As one website put it--in a piece tagged to lure Tesla Motors fans--Elio Motors is "the other automotive startup" to which those fans should presumably pay attention.
But even Tesla CEO Elon Musk hasn't proposed "crowdsourcing" his product-development funds.
Given that Elio now seems to have raised pledges for $22 million from small investors in just 20 days, perhaps Musk should pay attention?
What CEO Paul Elio calls "crowdsourcing" isn't the traditional KickStarter or GoFundMe approach, however.
Instead, it's actually what the Securities and Exchange Commission calls "early-stage investments to so-called non-accredited investors," a new form of investment made legal as part of the JOBS Act passed by Congress in 2012.
That law lets less-wealthy investors put up to $15,000 into startup companies, which are limited to a total of $50 million raised from these non-accredited investors.
Elio Motors founder Paul Elio at New York Auto Show press conference, Apr 2015
In the case of Elio Motors, the investing is done through the money-raising Start Engine site.
As of this morning, the total pledged since June 23 had risen to just below $22 million at the time this article was published, or 88 percent of its goal of $25 million, from 5,500 small investors.
Elio said in April that his company must raise $230 million to launch production of its three-wheeled, two-seat, "84-mpg" car in a former General Motors plant in Shreveport, Louisiana.
Before the June initiative, Elio had raised roughly $70 million toward that goal, apparently leaving a shortfall of more than $130 million.
The CEO confirmed in April that the company needs a low-interest loan from the Advanced Technology Vehicle Manufacturing program operated by the U.S. Department of Energy.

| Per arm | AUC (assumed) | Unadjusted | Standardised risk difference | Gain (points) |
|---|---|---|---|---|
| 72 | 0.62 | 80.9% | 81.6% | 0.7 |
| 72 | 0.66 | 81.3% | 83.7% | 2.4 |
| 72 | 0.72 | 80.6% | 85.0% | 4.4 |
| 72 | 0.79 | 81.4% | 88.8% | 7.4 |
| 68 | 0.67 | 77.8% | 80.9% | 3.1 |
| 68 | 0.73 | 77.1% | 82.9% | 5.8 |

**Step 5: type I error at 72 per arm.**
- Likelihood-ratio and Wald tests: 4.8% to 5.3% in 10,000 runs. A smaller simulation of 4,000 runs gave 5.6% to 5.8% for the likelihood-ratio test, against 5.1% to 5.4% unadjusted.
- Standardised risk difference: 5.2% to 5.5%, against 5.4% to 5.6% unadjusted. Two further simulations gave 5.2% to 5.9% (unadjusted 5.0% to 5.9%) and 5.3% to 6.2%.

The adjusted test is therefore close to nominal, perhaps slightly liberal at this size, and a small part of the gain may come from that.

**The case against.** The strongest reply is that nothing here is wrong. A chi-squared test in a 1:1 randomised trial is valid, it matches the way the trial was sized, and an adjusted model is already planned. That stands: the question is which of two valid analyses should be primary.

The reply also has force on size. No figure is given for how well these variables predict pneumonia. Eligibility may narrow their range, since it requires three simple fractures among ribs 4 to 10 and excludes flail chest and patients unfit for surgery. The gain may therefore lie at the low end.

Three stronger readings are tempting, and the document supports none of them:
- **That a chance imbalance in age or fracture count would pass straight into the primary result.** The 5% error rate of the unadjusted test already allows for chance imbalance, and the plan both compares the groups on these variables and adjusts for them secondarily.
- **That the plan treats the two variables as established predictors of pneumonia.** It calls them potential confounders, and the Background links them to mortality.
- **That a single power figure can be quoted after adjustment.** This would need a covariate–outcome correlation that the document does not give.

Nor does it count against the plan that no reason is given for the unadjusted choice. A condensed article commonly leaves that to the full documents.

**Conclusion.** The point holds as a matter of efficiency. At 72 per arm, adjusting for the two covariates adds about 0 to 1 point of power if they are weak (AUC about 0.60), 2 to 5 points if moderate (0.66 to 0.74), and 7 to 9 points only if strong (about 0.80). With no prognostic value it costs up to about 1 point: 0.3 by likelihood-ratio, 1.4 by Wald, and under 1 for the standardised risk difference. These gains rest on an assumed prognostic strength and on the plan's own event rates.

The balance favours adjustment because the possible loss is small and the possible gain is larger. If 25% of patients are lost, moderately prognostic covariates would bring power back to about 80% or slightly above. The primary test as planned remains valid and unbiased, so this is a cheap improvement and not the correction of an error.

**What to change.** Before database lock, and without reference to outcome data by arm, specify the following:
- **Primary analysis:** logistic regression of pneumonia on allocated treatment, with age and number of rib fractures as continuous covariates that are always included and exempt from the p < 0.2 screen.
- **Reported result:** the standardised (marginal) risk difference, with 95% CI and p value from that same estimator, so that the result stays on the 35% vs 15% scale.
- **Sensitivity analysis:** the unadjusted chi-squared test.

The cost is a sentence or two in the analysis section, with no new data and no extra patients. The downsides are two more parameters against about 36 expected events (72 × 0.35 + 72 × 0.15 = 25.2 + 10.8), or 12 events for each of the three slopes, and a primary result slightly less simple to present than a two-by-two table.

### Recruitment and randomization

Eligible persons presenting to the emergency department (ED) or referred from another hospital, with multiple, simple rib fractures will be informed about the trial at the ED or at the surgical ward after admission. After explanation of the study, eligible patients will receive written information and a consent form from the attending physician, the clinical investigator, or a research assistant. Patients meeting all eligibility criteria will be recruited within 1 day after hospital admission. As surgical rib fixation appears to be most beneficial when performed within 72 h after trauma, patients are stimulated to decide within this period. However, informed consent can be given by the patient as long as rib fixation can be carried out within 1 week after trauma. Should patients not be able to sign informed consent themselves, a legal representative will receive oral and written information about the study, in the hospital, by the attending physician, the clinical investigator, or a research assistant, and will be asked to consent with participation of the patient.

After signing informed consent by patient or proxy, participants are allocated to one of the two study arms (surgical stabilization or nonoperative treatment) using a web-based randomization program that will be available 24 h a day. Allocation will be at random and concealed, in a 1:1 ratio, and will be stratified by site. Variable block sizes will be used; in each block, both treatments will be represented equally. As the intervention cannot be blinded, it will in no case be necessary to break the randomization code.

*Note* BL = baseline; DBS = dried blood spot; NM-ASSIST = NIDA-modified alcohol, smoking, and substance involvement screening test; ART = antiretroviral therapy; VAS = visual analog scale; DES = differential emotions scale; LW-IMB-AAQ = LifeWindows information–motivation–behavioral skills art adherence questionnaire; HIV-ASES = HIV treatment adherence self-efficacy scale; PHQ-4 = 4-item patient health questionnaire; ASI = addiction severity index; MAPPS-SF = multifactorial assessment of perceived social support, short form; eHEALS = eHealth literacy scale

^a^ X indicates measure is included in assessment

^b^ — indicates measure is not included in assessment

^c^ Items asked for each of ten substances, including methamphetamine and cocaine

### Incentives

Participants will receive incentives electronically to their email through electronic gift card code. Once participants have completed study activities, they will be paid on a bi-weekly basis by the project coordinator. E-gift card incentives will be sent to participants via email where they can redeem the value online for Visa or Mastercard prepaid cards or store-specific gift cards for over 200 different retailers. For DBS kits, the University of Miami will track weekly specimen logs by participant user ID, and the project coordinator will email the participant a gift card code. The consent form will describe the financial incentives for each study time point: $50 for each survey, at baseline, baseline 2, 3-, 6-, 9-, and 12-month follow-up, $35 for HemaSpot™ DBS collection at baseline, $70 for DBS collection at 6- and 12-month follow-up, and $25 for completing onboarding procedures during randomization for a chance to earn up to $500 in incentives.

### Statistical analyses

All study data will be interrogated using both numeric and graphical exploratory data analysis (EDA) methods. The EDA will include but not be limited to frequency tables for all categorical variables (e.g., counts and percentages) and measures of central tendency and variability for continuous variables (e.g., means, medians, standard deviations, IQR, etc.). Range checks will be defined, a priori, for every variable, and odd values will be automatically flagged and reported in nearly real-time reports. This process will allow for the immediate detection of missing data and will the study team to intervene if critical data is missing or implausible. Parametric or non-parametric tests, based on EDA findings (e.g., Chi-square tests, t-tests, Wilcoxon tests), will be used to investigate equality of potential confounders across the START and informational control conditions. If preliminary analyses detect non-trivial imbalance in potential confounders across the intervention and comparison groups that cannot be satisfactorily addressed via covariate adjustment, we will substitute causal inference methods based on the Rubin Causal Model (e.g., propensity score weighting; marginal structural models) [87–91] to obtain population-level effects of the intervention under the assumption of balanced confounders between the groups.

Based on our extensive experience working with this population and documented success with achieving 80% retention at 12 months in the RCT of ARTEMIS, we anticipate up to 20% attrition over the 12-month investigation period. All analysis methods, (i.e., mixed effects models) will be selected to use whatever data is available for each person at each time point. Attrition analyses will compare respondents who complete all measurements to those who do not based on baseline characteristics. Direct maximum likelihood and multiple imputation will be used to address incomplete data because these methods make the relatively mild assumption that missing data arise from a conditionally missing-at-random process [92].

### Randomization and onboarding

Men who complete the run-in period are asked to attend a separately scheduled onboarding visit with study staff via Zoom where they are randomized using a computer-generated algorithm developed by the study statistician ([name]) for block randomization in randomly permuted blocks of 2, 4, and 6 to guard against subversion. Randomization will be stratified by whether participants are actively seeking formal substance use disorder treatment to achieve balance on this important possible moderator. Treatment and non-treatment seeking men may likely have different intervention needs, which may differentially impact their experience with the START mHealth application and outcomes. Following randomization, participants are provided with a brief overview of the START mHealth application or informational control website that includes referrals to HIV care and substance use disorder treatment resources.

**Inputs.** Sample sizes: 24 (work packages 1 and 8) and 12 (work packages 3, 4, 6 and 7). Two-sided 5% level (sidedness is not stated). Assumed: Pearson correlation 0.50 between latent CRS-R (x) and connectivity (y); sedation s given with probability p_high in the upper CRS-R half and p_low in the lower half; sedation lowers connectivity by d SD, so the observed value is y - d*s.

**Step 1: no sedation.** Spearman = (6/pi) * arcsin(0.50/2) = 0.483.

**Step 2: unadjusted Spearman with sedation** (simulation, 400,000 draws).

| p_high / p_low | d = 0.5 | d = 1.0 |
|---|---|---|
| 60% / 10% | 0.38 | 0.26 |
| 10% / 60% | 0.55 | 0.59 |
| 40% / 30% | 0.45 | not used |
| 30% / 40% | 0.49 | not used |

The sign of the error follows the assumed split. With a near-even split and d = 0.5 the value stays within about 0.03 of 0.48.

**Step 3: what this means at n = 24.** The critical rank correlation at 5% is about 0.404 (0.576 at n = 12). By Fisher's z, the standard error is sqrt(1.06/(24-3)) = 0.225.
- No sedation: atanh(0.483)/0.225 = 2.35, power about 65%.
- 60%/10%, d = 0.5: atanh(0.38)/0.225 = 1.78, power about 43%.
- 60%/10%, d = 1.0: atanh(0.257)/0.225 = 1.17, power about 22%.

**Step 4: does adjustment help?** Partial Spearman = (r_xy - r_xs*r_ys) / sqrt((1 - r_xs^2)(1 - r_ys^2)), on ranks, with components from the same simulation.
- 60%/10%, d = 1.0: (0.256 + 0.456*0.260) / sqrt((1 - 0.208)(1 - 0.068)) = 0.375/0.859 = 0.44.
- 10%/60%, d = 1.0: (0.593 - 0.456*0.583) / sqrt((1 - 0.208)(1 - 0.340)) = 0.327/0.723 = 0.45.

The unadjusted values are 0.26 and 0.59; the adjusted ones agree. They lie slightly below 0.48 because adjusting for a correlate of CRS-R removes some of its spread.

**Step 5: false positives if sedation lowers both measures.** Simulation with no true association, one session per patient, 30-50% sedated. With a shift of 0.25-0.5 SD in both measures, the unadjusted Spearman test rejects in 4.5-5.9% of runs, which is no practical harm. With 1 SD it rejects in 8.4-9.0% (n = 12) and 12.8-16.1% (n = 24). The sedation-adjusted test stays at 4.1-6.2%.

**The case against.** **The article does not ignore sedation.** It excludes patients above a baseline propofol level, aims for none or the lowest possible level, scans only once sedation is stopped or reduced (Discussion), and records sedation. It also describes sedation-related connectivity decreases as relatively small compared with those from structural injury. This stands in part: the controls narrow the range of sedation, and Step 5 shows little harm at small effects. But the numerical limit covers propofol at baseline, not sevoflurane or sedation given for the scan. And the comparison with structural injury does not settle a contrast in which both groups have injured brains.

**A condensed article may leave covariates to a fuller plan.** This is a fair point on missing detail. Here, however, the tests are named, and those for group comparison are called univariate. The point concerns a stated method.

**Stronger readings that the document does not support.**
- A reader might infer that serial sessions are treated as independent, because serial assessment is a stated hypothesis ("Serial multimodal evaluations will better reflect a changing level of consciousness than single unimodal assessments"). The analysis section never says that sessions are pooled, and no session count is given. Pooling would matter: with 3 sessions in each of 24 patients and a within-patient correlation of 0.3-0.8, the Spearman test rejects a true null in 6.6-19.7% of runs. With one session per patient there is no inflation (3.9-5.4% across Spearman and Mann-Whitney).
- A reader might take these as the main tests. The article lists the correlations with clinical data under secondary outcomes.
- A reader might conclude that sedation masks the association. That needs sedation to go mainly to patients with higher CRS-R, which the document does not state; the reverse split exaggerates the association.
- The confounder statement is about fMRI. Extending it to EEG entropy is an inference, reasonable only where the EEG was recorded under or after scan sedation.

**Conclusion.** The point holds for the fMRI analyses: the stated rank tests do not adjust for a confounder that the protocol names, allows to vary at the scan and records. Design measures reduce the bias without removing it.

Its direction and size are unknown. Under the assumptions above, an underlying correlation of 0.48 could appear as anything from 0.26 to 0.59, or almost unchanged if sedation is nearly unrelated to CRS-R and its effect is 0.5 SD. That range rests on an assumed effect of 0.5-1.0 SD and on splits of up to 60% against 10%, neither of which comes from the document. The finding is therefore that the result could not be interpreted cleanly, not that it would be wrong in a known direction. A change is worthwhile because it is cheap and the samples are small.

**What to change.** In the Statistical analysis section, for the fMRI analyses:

But all reports thus far indicate that the program, if it successfully relaunches after halting new loans four years ago, will largely focus on suppliers rather than automakers.
Elio Motors prototype at New York Auto Show press conference, Apr 2015
Of the four major manufacturers funded by the program in 2009, Ford ($5.9 billion) and Nissan ($1.6 billion) are making their payments on time.
Tesla Motors paid off its $465 million loan several years ahead of schedule, and Fisker Automotive defaulted for a loss of more than $100 million.
The Elio vehicle is defined under U.S. regulations as a motorcycle, although an effort is underway to define a new category of vehicle--to be called "autocycle"--that would eliminate the need for Elio drivers to wear motorcycle helmets inside the cabin in states with helmet requirements.
Elio intends to emulate Tesla's direct-sales model, operating from inexpensive storefront locations and shipping cars overnight for customer delivery the next day.
It says it will partner with the Pep Boys service and auto-parts chain to provide third-party servicing, repairs, and maintenance.
According to Elio's website, it has now received $290 million in pre-orders for the car from 43,000 buyers who have submitted a deposit to reserve a place in the production queue.
Elio Motors 84 mpg 3-wheeler [Image: Elio Motors]
It's worth noting here that the odds of starting a car company from scratch are negligibly small. Many seasoned entrepreneurs have tried it, but for the past 80 years, no one has successfully launched a U.S. auto brand from the ground up that survives today.
The jury remains out on whether Tesla Motors or its brand will survive another decade or two, as it attempts to scale by 2020 from producing tens of thousands of cars a year to half a million or more.
But assuming Tesla does succeed, it will be the first to have done so since December 1924, when Walter P. Chrysler founded the company now owned by Fiat Chrysler Automobiles.
Over to you, Paul Elio.